State education officials say they are in the final stages of an application for $175 million in federal money to train the state's teachers and reform its schools. WNPR’s Jeff Cohen reports.
Education Commissioner Mark McQuillan surrounded himself with education advocates Monday -- an effort to signal that the state is committed to collaboration as it makes a final push for millions in federal aide.
“Today is the day that the districts throughout the state who have been invited to participate in the race to the top are asked to submit their memorandum of understanding agreeing to participate in the work.”
Race to the Top is the Obama administration's more than four billion dollar grant program in which states will compete. As of Monday afternoon, 66 towns and cities had signed on to the state's application. The state expects another 15 or so to join on before the application is due next week.
The state and its municipalities spend roughly $8.5 billion a year on education. If its application for federal money is successful, it could get $175 million over four years. McQuillan says the state wants to work on a series of goals - chief among them being recruiting, training, rewarding, and retaining teachers:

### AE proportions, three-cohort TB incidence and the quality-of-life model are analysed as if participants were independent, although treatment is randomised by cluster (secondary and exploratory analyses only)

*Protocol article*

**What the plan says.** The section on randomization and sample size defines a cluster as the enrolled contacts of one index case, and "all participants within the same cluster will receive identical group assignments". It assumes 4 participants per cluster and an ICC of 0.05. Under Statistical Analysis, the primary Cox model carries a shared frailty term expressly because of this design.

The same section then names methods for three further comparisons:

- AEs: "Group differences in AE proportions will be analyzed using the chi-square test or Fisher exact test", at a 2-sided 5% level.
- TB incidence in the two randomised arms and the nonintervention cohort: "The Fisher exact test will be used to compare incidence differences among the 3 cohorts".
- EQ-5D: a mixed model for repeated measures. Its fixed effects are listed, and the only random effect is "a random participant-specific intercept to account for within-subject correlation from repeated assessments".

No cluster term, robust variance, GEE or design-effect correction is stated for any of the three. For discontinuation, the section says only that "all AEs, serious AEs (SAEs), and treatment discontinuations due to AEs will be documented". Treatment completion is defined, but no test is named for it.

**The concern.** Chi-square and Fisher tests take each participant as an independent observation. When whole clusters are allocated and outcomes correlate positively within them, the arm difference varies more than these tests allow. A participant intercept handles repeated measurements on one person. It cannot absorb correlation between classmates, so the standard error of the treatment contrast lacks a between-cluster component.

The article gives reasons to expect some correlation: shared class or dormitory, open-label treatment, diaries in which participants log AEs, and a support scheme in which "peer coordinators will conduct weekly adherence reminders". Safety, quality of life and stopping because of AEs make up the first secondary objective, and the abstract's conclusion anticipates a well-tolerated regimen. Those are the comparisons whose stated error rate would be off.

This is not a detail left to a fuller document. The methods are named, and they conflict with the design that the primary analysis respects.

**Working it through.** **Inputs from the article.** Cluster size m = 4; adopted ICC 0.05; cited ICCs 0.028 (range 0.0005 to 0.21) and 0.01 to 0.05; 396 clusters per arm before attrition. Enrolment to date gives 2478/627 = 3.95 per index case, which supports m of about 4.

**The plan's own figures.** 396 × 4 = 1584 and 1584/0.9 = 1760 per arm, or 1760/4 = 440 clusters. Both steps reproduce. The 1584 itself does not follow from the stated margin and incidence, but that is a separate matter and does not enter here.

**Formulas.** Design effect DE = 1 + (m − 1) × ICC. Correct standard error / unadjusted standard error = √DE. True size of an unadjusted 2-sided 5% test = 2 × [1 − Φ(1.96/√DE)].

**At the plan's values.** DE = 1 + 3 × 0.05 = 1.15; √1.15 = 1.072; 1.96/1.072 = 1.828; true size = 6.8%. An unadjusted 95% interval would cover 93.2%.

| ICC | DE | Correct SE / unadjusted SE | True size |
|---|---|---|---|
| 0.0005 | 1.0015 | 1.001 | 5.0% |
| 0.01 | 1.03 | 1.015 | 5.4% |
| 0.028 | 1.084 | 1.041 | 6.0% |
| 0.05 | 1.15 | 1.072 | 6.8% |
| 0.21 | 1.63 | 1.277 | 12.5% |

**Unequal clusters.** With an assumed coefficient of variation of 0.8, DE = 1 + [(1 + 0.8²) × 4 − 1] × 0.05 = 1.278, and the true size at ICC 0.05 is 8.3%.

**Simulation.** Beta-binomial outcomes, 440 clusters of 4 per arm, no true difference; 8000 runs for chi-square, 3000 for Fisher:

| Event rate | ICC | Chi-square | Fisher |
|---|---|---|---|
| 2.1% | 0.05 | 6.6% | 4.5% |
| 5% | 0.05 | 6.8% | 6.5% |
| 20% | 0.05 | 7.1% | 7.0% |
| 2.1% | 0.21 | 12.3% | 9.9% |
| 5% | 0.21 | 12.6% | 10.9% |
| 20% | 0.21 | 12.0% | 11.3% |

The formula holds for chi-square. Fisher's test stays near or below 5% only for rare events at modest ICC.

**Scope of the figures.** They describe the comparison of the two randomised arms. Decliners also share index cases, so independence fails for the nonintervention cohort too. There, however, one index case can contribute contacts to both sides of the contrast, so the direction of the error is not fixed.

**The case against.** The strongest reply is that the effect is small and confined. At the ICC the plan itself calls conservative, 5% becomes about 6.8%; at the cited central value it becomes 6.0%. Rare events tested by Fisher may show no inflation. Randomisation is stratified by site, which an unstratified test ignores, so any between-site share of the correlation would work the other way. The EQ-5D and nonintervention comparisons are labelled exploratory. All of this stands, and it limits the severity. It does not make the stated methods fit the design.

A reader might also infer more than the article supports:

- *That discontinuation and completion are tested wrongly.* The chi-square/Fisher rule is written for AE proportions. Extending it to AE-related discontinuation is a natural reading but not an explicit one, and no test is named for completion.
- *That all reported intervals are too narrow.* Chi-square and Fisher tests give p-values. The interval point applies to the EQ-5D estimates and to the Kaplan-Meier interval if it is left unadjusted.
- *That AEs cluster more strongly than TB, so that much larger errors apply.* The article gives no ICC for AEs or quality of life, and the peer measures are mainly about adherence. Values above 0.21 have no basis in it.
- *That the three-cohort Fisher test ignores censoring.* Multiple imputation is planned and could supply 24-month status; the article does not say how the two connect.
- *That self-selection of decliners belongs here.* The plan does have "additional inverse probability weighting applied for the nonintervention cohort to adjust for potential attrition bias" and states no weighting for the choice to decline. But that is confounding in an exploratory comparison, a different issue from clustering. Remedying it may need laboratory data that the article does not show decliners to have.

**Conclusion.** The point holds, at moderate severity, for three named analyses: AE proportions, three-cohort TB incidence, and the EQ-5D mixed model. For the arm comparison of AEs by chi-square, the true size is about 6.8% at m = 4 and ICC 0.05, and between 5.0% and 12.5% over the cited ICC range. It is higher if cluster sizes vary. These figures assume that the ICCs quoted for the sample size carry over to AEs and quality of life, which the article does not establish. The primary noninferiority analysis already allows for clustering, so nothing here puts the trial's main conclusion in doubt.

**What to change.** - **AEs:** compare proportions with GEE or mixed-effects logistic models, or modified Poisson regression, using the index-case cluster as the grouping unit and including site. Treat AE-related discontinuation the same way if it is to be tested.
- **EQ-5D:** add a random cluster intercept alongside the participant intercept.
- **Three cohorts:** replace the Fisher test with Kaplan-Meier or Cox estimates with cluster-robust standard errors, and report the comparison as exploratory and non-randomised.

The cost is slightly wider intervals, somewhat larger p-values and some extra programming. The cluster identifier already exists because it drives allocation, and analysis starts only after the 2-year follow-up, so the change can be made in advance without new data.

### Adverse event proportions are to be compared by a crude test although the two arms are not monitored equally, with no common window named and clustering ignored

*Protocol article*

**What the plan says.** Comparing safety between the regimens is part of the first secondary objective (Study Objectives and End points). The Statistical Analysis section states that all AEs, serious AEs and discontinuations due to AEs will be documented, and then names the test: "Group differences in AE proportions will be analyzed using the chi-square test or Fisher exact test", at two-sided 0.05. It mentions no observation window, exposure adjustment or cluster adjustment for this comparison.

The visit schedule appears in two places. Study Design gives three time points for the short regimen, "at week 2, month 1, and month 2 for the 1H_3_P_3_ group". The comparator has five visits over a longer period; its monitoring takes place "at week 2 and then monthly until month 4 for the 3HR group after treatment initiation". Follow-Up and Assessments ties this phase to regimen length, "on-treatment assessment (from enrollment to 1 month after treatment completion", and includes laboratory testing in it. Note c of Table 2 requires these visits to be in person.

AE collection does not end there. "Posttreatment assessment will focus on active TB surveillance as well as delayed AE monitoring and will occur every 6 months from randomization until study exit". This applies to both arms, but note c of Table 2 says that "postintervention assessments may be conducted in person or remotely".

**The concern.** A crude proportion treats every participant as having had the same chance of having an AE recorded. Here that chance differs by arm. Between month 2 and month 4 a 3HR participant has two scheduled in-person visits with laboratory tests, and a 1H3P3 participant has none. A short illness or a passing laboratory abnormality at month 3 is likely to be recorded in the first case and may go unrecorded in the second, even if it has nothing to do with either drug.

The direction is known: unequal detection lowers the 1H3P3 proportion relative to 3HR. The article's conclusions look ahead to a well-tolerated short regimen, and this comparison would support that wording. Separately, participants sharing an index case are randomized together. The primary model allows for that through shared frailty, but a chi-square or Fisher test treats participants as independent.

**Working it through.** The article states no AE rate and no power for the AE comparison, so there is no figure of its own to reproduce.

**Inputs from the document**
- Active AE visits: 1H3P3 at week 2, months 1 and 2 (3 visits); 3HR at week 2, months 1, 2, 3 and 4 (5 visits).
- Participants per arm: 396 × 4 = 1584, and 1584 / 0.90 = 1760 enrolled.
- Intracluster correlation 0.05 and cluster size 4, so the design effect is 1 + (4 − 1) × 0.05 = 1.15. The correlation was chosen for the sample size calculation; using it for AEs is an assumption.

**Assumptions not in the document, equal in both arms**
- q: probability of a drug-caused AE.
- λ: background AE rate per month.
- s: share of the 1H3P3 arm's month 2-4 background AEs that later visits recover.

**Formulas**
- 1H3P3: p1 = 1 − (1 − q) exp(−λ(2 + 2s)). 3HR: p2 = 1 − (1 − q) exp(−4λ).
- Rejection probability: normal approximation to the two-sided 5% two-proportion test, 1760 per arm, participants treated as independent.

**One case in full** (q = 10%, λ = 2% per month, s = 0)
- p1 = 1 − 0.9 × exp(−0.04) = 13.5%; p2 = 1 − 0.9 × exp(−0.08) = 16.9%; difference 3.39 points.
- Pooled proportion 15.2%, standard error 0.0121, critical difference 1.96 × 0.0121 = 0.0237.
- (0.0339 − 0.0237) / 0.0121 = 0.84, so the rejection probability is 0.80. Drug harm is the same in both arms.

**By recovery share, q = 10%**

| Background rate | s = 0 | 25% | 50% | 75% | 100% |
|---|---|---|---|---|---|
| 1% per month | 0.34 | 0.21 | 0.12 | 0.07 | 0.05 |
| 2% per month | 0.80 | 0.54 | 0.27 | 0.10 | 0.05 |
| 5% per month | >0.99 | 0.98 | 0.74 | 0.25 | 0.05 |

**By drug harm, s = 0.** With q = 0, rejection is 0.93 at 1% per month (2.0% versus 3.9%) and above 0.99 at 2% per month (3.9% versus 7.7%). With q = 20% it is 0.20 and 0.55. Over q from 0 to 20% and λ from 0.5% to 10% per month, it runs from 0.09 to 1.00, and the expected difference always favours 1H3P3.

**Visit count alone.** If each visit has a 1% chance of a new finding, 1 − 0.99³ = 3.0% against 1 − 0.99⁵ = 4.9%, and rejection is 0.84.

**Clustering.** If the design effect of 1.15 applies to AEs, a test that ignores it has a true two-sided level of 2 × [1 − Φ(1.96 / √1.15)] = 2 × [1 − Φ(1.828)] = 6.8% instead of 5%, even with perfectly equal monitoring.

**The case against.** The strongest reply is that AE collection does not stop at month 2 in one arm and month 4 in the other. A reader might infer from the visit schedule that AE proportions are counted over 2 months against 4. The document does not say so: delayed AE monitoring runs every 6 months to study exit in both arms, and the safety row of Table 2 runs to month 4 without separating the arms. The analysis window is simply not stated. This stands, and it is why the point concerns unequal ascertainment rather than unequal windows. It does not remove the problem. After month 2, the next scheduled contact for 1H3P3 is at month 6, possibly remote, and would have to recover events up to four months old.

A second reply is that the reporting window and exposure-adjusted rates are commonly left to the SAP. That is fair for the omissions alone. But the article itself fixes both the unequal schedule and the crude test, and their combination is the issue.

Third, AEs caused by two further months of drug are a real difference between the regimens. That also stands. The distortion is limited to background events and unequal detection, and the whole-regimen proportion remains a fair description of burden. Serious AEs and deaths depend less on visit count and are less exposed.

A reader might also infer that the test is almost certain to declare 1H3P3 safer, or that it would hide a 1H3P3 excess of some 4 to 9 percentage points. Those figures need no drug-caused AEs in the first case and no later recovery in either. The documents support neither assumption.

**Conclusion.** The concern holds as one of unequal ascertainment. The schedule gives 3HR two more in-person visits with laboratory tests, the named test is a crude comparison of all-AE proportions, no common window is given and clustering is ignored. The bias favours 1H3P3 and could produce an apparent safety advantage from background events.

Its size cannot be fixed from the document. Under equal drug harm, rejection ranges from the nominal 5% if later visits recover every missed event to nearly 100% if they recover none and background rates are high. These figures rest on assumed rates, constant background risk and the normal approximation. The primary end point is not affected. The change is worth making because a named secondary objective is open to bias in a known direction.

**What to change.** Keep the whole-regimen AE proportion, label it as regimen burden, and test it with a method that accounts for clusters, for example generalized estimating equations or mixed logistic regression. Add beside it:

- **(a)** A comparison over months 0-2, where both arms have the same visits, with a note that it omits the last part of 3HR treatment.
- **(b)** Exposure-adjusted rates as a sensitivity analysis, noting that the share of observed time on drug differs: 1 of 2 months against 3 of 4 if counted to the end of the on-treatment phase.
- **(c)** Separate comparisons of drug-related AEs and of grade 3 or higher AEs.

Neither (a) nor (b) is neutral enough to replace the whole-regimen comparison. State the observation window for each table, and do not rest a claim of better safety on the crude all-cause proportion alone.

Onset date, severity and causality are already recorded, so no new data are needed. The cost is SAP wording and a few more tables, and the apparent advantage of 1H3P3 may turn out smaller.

“Why it is so important is that that is the central thrust of this application. We expect that we are going to move significantly to not only build new tools but to also train significant numbers of teachers and principals to use them well.”
State officials say half of the money - roughly $87 million - will go directly to municipalities. The amount each city or town gets will be determined based on the size of its enrollments and the depth of its poverty. Hartford could get almost $15 million, while New Haven and Bridgeport could get about $10 million each.
State officials expect to learn whether their application is successful later this spring.
For WNPR, I’m Jeff Cohen.